Estimating the exact number of species of bacteria is impossible with today's technology. To really move close to having an objective number, people would need a machine that could process soil, water, and rock in large amounts, isolate the bacteria from their habitat, then sequence the genomes of as many bacteria as possible within the sample.
Today, given that sequencing a bacterial genome costs half a million US dollars and takes a few months, this is infeasible. Even if costs fall by a factor of a trillion, there are so many microbes in soil that categorizing them in this way would be prohibitively expensive.
Instead of sequencing entire genomes, bacterial surveys use snippets to distinguish between different species. This is more cost-effective than whole genome sequencing. One survey found 20,000 species of bacteria in 1 quart (about 1 liter) of seawater.
Another approach to determining the quantity of bacteria in a sample is to use a technique called DNA reassociation. In DNA reassociation, scientists use chemicals to "unzip" the two strands of the double-helix in bacterial DNA, then mix them up. Compatible DNA strands will re-link up with one another. The longer the reassociation process takes, the more species are present in the sample. These measurements of time can be used to estimate bacterial biodiversity in the ocean or soil.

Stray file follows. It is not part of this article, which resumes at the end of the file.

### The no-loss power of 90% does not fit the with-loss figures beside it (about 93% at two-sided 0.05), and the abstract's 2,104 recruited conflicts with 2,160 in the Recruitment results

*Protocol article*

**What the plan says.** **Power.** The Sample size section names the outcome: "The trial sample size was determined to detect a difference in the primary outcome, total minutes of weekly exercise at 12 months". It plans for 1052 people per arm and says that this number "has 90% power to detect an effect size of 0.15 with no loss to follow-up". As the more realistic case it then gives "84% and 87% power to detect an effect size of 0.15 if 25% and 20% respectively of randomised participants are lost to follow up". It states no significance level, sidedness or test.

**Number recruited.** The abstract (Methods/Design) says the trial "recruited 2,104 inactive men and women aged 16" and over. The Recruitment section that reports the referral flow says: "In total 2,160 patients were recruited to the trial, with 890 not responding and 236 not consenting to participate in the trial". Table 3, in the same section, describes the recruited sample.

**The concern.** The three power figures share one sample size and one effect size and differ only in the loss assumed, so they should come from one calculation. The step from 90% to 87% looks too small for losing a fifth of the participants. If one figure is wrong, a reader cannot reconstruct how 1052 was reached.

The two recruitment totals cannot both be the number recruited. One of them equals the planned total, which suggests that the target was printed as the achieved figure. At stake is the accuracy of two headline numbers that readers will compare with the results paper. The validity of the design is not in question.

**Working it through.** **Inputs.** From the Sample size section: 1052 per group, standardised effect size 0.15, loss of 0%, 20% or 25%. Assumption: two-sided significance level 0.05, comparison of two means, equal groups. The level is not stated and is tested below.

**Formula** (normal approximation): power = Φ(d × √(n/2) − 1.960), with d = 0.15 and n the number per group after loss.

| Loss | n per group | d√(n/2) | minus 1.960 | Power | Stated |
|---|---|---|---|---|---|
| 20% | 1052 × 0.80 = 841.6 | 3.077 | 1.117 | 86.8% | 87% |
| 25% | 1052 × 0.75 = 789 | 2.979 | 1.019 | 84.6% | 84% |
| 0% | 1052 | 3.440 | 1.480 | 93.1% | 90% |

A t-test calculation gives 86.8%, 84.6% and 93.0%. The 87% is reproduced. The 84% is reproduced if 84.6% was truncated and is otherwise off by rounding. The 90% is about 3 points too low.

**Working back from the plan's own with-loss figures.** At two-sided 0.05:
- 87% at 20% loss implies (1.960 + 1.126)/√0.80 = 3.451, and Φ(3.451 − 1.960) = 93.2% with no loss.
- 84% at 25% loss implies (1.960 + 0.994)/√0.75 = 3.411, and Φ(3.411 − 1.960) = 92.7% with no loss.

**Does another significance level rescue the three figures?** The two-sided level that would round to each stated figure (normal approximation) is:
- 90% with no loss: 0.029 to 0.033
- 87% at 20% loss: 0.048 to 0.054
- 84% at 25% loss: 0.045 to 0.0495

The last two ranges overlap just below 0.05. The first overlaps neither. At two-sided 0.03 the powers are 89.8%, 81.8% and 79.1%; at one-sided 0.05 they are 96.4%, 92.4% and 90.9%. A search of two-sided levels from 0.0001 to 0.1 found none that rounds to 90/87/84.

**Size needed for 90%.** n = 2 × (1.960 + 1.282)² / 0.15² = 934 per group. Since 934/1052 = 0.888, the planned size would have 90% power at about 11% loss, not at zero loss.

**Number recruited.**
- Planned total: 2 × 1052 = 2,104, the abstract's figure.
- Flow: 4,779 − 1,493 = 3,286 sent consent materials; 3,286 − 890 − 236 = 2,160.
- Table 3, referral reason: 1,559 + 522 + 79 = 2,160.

When this technique was applied to a soil sample in the late 1990s, a 16,000 species were found. This technique included the assumption that the populations of different species of bacteria were approximately similar, however, which is now known to be false. An updated survey by Jason Gans found there to be about a million bacterial species per 0.035 ounces (1 gram) of soil. While only a few bacterial species dominate the soil, there is a huge number of low-abundance species.
Another approach is to use mathematical models of species diversity curves to extrapolate the total number of species in a given sample from information about the abundance of a few top species. A 2002 paper by Curtis, Sloan, and Scannel, "Estimating Prokaryotic Biodiversity and Its Limits," estimated the number of oceanic bacteria taxa at lower than 2 million, the number of soil taxa at least 4 million, and the number of atmospheric taxa at least 4 million. This study assumed that the bacterial diversity in a gram of soil was only 6,400 to 38,000 per gram, much less than found in the DNA reassociation study.
Currently, estimates of the total number of species range from about 10 million to a billion, but these estimates are tentative, and may be off by many orders of magnitude. By comparison, there are probably between 10 and 30 million species of animals, the vast majority of them insects. The number of scientifically recognized species of animals is about 1,250,000. There are almost 300,000 recognized species of plants.